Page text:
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I often cut and paste folded top-level headings (only the heading is displayed, not its subcontent and tree).

When I do a paste, the heading is pasted unfolded - ie all subcontent and the tree is shown. After the paste, the current cursor point is at the bottom of the subcontent.

If I have eg 200 lines of subcontent, then I have to scroll back up to the heading to fold it.

Is there a setting in org mode to paste a heading and subcontent but not expand/unfold the subcontent?

Thanks ahead of time for any help......

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  • You can navigate by heading: C-c C-p will take you to the previous heading. If the paste involved just a single heading, that's all that's needed. If there are more, you will need to do C-c C-p a few times to get there, but it's generally fast. The answer provides a few more generally applicable methods that are worth remembering, particularly the first one. – NickD Nov 8 '20 at 21:18
  • Thanks once again NickD for your input. This seems like a convenient way to do what I would like to do. – ironfish Nov 9 '20 at 13:55
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Using Emacs functionality, you could either: 1) call yank with an argument, C-u C-y, that will leave point at the beginning of the yanked text; 2) call yank and then pop the mark, C-y C-u C-SPC, that would bring point back to the beginning of the yanked text after yanking.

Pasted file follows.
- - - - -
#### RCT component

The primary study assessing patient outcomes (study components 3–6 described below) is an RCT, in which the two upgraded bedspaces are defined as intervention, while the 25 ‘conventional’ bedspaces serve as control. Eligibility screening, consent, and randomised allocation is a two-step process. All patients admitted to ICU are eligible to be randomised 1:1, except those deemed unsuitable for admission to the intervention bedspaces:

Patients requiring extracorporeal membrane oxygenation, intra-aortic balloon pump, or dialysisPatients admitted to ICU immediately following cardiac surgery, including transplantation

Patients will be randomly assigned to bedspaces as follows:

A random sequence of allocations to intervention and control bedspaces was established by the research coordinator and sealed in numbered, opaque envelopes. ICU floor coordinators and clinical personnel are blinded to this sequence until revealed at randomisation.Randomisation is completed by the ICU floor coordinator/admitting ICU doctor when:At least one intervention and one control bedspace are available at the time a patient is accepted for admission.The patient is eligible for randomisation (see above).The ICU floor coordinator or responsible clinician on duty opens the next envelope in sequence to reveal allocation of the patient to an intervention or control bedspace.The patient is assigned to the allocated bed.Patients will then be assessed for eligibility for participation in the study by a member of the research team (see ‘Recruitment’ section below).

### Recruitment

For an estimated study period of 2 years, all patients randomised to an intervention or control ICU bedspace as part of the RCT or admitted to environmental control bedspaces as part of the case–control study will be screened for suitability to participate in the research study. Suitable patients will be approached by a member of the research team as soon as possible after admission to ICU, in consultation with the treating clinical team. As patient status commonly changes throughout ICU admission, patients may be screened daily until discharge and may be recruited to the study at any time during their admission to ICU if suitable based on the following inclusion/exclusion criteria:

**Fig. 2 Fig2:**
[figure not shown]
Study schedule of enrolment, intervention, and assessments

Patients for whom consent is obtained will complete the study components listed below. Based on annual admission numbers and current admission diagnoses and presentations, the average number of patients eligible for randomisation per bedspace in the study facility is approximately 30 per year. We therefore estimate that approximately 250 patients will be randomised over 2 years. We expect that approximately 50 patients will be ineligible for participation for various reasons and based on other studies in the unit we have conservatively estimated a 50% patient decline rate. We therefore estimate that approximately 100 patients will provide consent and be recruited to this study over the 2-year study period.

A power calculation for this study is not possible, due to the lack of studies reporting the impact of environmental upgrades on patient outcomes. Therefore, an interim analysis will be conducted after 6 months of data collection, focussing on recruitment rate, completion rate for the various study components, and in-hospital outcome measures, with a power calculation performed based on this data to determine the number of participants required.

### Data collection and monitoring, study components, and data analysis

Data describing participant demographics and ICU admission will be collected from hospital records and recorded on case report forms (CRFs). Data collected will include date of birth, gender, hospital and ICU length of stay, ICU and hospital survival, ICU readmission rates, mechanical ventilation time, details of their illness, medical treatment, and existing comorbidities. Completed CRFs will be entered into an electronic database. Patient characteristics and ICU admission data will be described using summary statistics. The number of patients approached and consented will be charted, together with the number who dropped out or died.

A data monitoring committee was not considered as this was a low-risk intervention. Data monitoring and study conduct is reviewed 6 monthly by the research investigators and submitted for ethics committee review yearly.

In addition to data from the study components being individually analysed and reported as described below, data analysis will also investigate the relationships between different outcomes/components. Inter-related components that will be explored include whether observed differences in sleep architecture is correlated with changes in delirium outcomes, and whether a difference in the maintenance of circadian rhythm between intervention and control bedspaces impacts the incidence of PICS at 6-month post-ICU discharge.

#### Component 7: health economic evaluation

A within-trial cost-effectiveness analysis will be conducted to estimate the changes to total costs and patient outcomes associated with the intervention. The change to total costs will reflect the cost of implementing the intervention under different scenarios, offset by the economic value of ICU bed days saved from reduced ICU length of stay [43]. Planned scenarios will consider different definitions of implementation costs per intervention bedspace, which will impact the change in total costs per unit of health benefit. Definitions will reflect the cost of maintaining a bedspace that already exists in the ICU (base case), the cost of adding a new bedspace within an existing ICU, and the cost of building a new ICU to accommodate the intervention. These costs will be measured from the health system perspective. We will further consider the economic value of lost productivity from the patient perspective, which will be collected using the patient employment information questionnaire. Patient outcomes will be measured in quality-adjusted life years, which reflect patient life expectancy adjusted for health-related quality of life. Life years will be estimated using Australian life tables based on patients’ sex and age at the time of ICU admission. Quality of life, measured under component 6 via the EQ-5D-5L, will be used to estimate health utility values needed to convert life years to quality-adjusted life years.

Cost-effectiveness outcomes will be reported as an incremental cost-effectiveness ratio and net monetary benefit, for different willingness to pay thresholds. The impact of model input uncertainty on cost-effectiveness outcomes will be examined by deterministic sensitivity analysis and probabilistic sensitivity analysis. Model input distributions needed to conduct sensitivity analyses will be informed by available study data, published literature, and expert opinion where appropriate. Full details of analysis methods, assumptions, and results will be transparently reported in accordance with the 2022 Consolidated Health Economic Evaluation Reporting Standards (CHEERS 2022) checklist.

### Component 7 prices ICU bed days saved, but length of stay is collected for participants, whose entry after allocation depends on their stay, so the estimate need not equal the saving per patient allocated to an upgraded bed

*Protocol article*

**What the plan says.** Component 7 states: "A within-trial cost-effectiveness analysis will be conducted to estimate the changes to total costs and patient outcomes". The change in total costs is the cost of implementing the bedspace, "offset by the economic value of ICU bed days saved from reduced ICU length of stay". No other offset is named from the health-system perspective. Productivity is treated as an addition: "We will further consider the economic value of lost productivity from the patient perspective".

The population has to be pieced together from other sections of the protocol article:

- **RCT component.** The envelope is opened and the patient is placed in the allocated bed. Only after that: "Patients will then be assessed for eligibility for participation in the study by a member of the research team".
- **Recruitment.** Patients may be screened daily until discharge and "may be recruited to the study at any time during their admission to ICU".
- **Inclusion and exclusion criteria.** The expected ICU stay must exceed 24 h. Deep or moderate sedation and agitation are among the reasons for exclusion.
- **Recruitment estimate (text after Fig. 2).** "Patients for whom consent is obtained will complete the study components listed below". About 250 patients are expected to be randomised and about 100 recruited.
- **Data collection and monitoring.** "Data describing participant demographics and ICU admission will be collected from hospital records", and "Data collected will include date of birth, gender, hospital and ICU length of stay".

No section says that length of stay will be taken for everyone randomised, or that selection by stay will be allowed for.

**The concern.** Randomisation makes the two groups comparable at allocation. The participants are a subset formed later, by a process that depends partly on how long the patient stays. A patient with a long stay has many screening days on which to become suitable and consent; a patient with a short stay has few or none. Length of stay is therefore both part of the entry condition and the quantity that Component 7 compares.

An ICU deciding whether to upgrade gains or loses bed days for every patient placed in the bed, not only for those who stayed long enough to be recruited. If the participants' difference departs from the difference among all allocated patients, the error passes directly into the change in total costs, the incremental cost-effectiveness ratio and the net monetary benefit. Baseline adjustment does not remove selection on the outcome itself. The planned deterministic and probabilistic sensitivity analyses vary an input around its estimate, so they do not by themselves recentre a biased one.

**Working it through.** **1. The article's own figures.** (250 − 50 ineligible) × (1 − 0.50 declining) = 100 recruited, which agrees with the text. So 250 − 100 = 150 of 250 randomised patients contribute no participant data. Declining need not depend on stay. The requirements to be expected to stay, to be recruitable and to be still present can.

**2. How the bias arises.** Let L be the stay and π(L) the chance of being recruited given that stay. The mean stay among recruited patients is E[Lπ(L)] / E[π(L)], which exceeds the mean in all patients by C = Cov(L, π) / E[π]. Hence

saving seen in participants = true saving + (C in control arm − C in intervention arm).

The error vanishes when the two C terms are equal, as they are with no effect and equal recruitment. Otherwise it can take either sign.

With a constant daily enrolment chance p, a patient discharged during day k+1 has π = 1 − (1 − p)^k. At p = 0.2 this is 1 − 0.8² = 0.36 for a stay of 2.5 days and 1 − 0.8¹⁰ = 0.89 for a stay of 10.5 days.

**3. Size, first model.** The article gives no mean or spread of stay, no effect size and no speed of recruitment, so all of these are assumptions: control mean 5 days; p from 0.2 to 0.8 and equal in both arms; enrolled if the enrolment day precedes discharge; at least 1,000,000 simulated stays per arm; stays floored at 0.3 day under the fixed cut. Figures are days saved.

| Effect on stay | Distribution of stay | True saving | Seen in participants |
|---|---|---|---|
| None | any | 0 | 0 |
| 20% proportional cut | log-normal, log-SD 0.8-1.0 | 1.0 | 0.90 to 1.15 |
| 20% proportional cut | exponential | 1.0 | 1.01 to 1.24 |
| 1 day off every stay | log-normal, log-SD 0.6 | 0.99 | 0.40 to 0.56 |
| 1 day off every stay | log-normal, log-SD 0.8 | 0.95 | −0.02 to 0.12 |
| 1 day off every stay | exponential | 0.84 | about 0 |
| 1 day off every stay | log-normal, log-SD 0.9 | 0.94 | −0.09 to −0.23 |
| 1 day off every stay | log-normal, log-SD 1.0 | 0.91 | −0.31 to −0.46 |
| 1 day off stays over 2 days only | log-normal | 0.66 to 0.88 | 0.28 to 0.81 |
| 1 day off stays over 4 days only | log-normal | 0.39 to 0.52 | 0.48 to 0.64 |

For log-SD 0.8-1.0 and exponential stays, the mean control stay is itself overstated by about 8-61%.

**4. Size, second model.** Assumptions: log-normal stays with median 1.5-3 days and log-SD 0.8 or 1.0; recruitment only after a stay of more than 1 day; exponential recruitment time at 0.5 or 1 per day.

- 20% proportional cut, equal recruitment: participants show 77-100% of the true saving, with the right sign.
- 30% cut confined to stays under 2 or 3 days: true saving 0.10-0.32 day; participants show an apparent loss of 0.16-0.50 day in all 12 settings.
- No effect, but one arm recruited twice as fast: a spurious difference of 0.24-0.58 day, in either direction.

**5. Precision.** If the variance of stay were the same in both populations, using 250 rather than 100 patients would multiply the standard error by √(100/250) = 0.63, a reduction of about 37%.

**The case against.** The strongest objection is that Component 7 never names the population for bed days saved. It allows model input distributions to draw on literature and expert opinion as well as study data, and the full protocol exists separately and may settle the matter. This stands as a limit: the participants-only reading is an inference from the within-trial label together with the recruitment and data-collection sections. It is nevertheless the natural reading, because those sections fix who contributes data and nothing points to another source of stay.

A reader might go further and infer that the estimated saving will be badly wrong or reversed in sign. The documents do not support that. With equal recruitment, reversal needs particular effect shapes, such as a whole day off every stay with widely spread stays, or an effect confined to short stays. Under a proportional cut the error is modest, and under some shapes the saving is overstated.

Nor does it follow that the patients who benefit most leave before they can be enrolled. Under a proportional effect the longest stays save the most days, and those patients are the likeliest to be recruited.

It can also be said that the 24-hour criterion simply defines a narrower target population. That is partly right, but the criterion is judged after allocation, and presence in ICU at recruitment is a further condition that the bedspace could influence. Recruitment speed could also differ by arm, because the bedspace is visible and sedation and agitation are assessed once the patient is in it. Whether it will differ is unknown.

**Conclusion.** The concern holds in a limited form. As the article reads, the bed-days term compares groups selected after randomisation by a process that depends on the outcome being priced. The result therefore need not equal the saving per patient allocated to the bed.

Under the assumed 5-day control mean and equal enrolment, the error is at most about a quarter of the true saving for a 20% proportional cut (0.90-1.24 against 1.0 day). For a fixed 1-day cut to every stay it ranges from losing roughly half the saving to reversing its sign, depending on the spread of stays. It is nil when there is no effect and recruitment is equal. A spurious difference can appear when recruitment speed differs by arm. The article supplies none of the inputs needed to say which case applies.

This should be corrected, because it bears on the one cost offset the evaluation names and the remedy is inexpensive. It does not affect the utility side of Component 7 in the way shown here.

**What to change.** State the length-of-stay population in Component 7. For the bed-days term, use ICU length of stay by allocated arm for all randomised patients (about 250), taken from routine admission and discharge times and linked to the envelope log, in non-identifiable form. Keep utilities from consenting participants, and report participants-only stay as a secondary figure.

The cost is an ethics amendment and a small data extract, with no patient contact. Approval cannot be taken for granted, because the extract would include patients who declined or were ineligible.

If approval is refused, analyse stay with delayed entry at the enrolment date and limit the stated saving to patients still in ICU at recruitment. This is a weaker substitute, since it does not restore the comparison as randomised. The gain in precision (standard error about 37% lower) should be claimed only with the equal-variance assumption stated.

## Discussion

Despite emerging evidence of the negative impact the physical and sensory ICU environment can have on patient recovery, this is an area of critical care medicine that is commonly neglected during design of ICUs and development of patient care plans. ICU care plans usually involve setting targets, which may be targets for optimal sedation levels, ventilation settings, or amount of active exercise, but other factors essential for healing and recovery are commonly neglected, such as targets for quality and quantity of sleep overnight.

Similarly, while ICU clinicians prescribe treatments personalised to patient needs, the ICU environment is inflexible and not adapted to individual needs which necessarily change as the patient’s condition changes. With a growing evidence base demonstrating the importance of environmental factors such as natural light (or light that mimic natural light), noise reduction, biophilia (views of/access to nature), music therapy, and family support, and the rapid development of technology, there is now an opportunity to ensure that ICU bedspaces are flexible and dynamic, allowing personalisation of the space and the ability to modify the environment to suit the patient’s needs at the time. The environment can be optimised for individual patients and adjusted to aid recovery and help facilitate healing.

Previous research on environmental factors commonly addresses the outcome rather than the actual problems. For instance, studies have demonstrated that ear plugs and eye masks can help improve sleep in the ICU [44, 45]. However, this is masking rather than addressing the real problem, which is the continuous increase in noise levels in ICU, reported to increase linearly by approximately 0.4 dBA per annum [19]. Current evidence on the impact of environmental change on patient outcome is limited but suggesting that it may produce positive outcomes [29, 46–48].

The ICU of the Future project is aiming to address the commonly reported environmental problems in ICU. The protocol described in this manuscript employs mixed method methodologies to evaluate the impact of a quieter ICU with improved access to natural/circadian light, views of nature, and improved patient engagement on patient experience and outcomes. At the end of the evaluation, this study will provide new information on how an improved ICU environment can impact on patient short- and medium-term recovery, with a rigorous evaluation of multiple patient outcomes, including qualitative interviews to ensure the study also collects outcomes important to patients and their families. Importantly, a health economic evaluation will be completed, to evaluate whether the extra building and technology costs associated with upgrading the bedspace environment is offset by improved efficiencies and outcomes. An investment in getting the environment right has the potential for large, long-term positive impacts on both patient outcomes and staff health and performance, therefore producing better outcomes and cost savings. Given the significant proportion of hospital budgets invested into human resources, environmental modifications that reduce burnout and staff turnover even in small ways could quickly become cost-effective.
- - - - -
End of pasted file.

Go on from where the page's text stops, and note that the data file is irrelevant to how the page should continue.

Using Org functionality, you could use its specialized commands for the purpose: org-cut-special (bound by default to C-c C-x C-w) and org-paste-special (bound by default to C-c C-x C-y). This should carry around the folded state of your subtrees. Note that org-paste-special may promote/demote the yanked subtree, according to context. If that's not wanted, regular org-yank (C-y) should also deliver it folded, if it was killed as a subtree (that is, with C-c C-x C-w) to start with.

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  • Thank you gusbrs for your input. I am not familiar with the terminology such as yank and killed, and so I will have to learn that (which I am happy to do) to understand your response. – ironfish Nov 9 '20 at 13:54
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    "Yank" in emacs means the same thing as "paste" does in GUI environments. The function yank is bound to C-y by default. C-u is the "universal prefix argument": it basically calls the next function with a special argument that the function can interpret as it wants. So 1) in the answer says: if you press C-y alone, you yank ("paste") the text and that leaves you with the cursor at the end of the yanked text. But if you do the yank with the prefix argument (C-u C-y) then you are left with the cursor at the beginning of the yanked text. – NickD Nov 9 '20 at 14:38
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    Do C-h f yank RET to see the doc string of the function which describes this. See Killing and Moving Text in the Emacs manual for all the gory details. – NickD Nov 9 '20 at 14:40
  • @NickD Thanks for clearing things for the OP. I presumed "emacs-lingo", and perhaps I shouldn't have. – gusbrs Nov 9 '20 at 15:10
  • It's impossible to know, so we do the best that we can. – NickD Nov 9 '20 at 18:13

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